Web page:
Analytics are great, but they’ll never be as useful as asking customers
This article originally appeared on our parent company’s website on the CallidusCloud Blog.
In his autobiography, Mark Twain said “There are three kinds of lies: lies, damned lies and statistics.”
If commenting on business life today, Twain may well have said, “There are lies, damned lies, statistics and analytics!” Analytics, particularly the predictive variety, is oft presented as the new panacea: the cure-all for companies as they seek to understand their customers and improve sales. There is no doubt that 2015 will see the analytics and big data train continue to roar down the track at an increasing rate. All that investment can’t be wrong, can it?
There is another camp that argues it is better just to ask customers what they want rather than try to imply that understanding from complex analysis of data. The “customer knows best” advocates suggest that collecting feedback on what customers want and measuring how well those needs are met is the surest way to growth.
Well here’s the short answer: you will benefit from having both! However, it is important to be aware of the benefits and challenges each present.
Data quality can derail both analytics and feedback: the old maxim of garbage in, garbage out applies. Poorly designed feedback programs may be unrepresentative of the customer base, providing unreliable results. Equally, analytics can only work on the data available. Incomplete or erroneous data will give false results that may result in poor decisions.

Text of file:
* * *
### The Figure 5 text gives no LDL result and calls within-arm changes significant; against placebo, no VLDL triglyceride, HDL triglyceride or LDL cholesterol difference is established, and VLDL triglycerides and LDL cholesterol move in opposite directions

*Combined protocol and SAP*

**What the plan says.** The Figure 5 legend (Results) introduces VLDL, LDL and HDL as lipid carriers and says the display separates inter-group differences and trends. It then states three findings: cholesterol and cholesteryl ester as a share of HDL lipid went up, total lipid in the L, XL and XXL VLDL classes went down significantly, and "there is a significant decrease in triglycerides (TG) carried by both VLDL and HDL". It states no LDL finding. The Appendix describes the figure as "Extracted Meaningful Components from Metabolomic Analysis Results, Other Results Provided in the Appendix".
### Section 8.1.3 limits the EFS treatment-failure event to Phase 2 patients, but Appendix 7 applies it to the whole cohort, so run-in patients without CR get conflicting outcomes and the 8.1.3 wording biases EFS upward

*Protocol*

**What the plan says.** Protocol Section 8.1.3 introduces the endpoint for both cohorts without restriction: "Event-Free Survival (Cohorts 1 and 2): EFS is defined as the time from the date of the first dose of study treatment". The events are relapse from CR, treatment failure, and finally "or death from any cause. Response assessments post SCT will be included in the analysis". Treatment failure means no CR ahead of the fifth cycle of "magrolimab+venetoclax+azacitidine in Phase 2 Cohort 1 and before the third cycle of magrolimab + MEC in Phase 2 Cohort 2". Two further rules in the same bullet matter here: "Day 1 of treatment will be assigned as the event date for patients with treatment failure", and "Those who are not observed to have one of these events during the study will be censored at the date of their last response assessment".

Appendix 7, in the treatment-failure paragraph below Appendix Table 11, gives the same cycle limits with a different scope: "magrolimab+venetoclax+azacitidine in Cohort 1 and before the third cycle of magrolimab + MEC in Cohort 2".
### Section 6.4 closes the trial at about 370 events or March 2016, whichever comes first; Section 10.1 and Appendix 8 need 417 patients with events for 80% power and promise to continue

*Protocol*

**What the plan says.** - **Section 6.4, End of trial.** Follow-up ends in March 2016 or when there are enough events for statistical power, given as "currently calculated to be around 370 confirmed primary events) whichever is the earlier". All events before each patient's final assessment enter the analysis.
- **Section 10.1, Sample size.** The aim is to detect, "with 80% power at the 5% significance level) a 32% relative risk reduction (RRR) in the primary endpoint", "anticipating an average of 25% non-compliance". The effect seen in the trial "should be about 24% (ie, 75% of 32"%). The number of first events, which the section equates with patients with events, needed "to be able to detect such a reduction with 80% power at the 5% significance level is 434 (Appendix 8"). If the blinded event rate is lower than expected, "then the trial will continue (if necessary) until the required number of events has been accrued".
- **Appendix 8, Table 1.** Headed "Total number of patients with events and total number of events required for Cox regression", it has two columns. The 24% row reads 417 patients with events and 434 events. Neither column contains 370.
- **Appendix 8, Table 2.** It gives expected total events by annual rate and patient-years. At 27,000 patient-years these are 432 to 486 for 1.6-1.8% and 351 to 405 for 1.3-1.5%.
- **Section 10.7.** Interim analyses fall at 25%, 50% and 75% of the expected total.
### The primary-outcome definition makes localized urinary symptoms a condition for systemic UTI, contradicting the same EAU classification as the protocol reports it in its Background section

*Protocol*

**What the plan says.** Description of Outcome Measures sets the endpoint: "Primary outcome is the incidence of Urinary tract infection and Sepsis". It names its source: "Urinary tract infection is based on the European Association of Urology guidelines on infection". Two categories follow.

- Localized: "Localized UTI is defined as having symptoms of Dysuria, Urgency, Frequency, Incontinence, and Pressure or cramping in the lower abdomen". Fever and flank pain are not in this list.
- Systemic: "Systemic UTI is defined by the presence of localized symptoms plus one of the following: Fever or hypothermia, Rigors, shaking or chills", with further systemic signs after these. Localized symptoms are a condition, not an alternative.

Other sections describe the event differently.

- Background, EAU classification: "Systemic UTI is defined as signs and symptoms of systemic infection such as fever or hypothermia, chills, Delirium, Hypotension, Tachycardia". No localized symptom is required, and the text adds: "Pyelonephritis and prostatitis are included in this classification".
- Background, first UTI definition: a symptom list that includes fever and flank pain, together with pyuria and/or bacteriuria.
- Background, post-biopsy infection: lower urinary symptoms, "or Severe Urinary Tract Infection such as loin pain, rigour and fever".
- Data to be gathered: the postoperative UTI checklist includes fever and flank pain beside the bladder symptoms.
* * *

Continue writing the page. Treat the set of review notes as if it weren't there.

The timeframes of the data can also cause problems. Many companies still rely on what we call “the annual do you love us survey” for customer feedback. Often designed to appease senior managers and drive bonus plans, this type of feedback is neither use nor ornament. Few can remember details of an interaction with a company last year, so as a basis for understanding or meaningful action it is about as useful as a chocolate teapot. Effective feedback is collected in a timely manner and, most importantly, acted on promptly.
Analytics can also fall foul of inappropriate timeframes for the data underpinning analysis and predictions. For example, economies are known to operate on different time cycles, from the relatively short-term Kitchin Inventory cycle (roughly 40 months) to the very long-term Kondratieff Wave, which operates over 40 years. Basing decisions on the wrong time frame may miss the impact of a different time frame and thereby wrongly influence results.
Interpretation of the data often falls foul of poor or downright wrong assumptions. Many people mistake correlations and causality: just because things relate to each other does not always imply cause and effect. UK phone company BT once produced research that showed the greatest correlate of phone use was cat ownership. That does not make buying everyone a cat a valid growth strategy. I recall a finance director questioning the link between training spend and profitability. Most believed that more training led to more competent people and therefore greater profitability. His argument was that profitable companies can afford to spend more on training. With the data available, it was impossible to establish which factor was the driver.